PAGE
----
Because there is this belief in the literary world that ideas can be comparable to the effect a Wuthering has on an Aeolian Harp, it becomes a little diffic
ult to draw a clear line between what has been plagiarized and that that has been adapted. But we can fall back on the credence that an idea can be borrowed and credit ascribed to the originality and creativity of the author. This was what pundits like Shakespeare did. Almost all of his great works were adapted. He studied Plutarch’s Lives, which was a compendium of the lives of prominent Romans and Greeks, with didactic essays and dialogues that deal with issues relating to ethics and religion. Thereafter he wrote most of the tragedies, like Julius Caesar, Antony and Cleopatra, for which he is famous. A long time ago as an undergraduate, I gave expression to my surprise that even Shakespeare adapted other people’s works in a write-up titled, ‘Dubbing, dubbers and dubbmasters’ with The Observer. It was the same thing with Professor Ola Rotimi. After he was through with a study of Sophocles’ Oedipus Rex, he came forth with an adapted version (The Gods Are Not To Blame) which was a better way of bringing it right down to our doorstep, the subjective guilt of a man who committed incest vis-à-vis his relationship with the gods who determined his destiny. Now, the point we are about to put forward is that there really has been nothing wrong in borrowing another’s ideas as long as we own up and identify the source such ideas emanated. Because certain Nigerian movies are replete with ideas stolen, one is tempted to say that they are a bad cases of drama performed autistically.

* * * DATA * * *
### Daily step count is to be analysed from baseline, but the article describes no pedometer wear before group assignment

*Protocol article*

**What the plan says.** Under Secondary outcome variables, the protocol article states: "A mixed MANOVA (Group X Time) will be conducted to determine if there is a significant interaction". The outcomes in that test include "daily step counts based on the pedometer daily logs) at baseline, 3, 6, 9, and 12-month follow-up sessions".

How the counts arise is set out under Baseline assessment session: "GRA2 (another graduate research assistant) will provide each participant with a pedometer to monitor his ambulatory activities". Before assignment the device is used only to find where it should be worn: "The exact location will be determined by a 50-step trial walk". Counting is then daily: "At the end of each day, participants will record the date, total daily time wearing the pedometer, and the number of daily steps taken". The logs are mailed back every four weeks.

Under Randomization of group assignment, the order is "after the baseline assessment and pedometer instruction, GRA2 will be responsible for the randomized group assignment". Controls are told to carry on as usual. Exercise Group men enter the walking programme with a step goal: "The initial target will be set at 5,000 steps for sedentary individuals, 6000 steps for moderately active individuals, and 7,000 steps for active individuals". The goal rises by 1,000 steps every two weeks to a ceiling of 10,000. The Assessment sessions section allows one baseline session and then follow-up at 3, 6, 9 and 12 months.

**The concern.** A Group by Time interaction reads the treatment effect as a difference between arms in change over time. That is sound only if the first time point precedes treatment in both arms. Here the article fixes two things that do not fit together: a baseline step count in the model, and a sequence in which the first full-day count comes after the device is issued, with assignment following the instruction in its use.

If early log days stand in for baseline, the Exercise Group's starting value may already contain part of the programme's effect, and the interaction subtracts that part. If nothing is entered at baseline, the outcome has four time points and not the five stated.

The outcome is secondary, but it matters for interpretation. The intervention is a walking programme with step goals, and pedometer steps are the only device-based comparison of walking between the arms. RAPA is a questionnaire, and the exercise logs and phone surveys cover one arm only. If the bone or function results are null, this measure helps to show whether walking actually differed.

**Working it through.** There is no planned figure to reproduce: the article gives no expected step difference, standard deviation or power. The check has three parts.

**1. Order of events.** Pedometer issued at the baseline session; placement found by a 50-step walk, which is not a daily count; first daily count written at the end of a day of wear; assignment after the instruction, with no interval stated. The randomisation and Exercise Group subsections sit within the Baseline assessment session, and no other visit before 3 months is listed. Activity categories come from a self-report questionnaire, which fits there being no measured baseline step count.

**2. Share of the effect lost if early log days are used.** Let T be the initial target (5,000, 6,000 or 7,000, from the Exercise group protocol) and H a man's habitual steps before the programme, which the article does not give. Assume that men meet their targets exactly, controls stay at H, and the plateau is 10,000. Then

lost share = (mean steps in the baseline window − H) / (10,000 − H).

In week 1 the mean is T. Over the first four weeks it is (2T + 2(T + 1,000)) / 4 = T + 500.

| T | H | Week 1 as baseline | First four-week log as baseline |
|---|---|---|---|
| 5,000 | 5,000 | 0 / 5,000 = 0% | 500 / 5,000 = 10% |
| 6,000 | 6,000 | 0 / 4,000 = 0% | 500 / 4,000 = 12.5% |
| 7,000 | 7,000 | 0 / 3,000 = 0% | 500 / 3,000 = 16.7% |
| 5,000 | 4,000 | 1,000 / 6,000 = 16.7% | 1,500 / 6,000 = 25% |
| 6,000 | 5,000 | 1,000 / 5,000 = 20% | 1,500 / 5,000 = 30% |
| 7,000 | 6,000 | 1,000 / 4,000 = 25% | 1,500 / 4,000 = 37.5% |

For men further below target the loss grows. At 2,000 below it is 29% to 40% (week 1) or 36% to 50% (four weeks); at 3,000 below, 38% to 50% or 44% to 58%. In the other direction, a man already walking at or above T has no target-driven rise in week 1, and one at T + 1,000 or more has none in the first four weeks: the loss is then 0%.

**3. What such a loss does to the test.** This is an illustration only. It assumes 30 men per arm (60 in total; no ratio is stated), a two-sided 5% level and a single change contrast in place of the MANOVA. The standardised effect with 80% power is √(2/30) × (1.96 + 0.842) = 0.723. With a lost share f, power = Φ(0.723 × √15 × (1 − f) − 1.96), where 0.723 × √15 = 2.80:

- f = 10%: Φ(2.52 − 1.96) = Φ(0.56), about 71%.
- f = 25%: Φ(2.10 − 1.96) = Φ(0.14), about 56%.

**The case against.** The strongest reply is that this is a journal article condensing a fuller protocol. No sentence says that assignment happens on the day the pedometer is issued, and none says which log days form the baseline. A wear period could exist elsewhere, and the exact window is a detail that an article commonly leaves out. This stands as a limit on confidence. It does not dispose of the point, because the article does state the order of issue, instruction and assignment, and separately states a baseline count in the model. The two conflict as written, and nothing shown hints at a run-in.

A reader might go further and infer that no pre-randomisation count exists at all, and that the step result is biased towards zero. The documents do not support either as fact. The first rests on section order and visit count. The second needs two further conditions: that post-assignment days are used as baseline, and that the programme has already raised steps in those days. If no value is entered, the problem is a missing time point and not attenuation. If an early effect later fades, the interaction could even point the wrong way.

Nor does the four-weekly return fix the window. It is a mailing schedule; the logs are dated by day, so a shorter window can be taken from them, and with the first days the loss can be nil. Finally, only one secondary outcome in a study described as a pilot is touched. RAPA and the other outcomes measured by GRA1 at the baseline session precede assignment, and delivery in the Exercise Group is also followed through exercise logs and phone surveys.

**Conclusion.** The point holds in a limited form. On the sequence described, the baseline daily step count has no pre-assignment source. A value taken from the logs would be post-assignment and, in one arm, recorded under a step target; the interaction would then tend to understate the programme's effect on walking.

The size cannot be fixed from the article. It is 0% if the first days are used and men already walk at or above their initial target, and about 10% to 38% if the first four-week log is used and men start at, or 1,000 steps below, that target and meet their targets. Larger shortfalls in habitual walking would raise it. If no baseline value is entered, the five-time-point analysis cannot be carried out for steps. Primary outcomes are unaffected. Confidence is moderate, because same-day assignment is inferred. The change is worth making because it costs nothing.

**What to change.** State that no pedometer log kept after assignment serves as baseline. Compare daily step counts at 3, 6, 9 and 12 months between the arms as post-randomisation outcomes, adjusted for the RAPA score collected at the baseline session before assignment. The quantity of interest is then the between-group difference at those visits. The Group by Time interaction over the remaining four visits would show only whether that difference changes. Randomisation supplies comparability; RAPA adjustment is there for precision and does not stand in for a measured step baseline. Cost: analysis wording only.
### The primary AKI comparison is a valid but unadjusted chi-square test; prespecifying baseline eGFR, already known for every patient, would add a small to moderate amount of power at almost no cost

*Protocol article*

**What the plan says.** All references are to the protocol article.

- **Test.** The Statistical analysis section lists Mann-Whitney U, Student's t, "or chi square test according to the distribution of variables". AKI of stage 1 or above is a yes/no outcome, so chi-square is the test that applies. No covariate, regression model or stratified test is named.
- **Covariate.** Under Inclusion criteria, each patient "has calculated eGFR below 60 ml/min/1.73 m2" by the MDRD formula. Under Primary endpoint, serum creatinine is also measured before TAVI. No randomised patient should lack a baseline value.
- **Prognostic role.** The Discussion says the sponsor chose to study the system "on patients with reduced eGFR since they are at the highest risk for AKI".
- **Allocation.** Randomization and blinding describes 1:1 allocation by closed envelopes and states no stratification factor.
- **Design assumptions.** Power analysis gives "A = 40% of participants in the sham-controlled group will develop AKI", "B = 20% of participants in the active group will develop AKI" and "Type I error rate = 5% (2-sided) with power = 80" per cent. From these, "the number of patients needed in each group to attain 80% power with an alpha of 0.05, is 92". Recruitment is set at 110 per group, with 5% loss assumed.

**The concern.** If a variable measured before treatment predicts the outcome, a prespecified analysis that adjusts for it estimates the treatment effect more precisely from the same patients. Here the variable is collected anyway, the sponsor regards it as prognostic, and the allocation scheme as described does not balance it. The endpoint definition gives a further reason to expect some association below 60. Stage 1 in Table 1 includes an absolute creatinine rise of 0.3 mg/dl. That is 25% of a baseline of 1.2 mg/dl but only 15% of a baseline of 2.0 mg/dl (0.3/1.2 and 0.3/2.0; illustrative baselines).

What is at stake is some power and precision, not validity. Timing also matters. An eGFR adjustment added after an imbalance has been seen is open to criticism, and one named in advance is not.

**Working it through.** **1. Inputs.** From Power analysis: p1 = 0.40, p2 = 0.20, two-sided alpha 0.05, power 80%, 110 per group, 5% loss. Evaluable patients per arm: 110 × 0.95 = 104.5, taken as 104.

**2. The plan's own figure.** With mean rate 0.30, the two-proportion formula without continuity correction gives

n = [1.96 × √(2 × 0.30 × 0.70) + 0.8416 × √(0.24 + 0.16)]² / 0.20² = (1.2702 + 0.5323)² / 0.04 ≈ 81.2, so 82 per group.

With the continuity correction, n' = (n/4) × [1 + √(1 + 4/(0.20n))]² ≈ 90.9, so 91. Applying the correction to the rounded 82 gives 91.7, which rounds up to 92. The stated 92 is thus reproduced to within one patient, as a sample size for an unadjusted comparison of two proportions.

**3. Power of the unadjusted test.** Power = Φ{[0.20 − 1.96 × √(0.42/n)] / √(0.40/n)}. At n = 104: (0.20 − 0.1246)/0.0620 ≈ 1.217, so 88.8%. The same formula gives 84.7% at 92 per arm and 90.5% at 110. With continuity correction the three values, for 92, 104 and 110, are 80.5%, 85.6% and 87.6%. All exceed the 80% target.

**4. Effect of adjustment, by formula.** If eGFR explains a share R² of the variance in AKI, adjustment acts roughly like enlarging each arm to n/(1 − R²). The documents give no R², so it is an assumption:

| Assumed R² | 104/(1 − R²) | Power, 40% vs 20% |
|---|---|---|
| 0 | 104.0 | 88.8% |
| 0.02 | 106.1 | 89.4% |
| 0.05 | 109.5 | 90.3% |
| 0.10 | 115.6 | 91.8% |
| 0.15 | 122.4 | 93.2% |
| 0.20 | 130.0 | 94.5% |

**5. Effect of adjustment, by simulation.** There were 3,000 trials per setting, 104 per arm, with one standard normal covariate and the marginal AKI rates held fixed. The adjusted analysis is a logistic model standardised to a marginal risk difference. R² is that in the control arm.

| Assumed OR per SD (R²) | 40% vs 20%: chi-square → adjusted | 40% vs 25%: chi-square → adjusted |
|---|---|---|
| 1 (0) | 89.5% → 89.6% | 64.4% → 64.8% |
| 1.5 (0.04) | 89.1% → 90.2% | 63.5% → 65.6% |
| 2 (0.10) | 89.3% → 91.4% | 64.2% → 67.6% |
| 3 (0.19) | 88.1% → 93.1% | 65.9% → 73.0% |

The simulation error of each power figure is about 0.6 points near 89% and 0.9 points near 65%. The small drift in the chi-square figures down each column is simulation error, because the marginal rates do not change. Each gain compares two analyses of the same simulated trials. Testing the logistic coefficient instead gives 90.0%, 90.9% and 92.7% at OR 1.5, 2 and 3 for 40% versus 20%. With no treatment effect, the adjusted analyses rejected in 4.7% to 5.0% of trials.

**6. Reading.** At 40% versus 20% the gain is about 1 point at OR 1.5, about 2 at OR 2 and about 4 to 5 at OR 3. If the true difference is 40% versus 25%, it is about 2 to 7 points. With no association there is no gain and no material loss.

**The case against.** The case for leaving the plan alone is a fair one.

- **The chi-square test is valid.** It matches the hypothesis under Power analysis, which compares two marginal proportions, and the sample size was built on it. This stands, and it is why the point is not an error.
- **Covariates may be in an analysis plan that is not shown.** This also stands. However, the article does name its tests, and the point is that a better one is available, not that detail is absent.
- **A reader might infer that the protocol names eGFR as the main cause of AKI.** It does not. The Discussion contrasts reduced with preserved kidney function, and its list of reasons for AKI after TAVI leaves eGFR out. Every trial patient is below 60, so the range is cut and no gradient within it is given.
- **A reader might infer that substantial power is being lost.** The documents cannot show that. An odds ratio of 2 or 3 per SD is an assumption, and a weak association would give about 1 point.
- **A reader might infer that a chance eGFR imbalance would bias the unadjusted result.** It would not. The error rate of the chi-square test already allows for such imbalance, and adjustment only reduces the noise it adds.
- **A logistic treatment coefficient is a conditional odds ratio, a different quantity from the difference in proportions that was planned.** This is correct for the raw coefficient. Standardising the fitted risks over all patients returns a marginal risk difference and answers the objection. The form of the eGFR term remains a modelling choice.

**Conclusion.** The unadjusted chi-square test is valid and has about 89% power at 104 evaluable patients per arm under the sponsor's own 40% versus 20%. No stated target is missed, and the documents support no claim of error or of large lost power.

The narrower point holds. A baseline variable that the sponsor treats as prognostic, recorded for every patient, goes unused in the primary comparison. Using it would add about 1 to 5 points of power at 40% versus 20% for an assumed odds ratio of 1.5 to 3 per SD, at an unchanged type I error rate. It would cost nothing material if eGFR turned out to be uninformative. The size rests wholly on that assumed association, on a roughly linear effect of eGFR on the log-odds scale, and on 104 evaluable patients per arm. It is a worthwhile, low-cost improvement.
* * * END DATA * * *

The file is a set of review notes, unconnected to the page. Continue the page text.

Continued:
What I have seen so far with Nigerian movies is a dichotomy between two camps of form and content. Those of the Sam Kargbo, RMD divide lead the content camp. By that I mean that this group has been able to translate ideas into concrete reality using the instrumentality of art. The other group however, the form group, are the mercantile or pure water group-they have seen the huge dividends accruable to determined creativity and are in the fray, determined to eke a living from churning out lots of third rate documentaries that cannot survive the scrutiny of excellence.
There should be nothing wrong in adapting a big American film to suit our local needs. But once Nigerian movie producers fail to acknowledge the source from which their movies are adapted, they lose face and lose the empathy that we otherwise would have extended to a blossoming industry.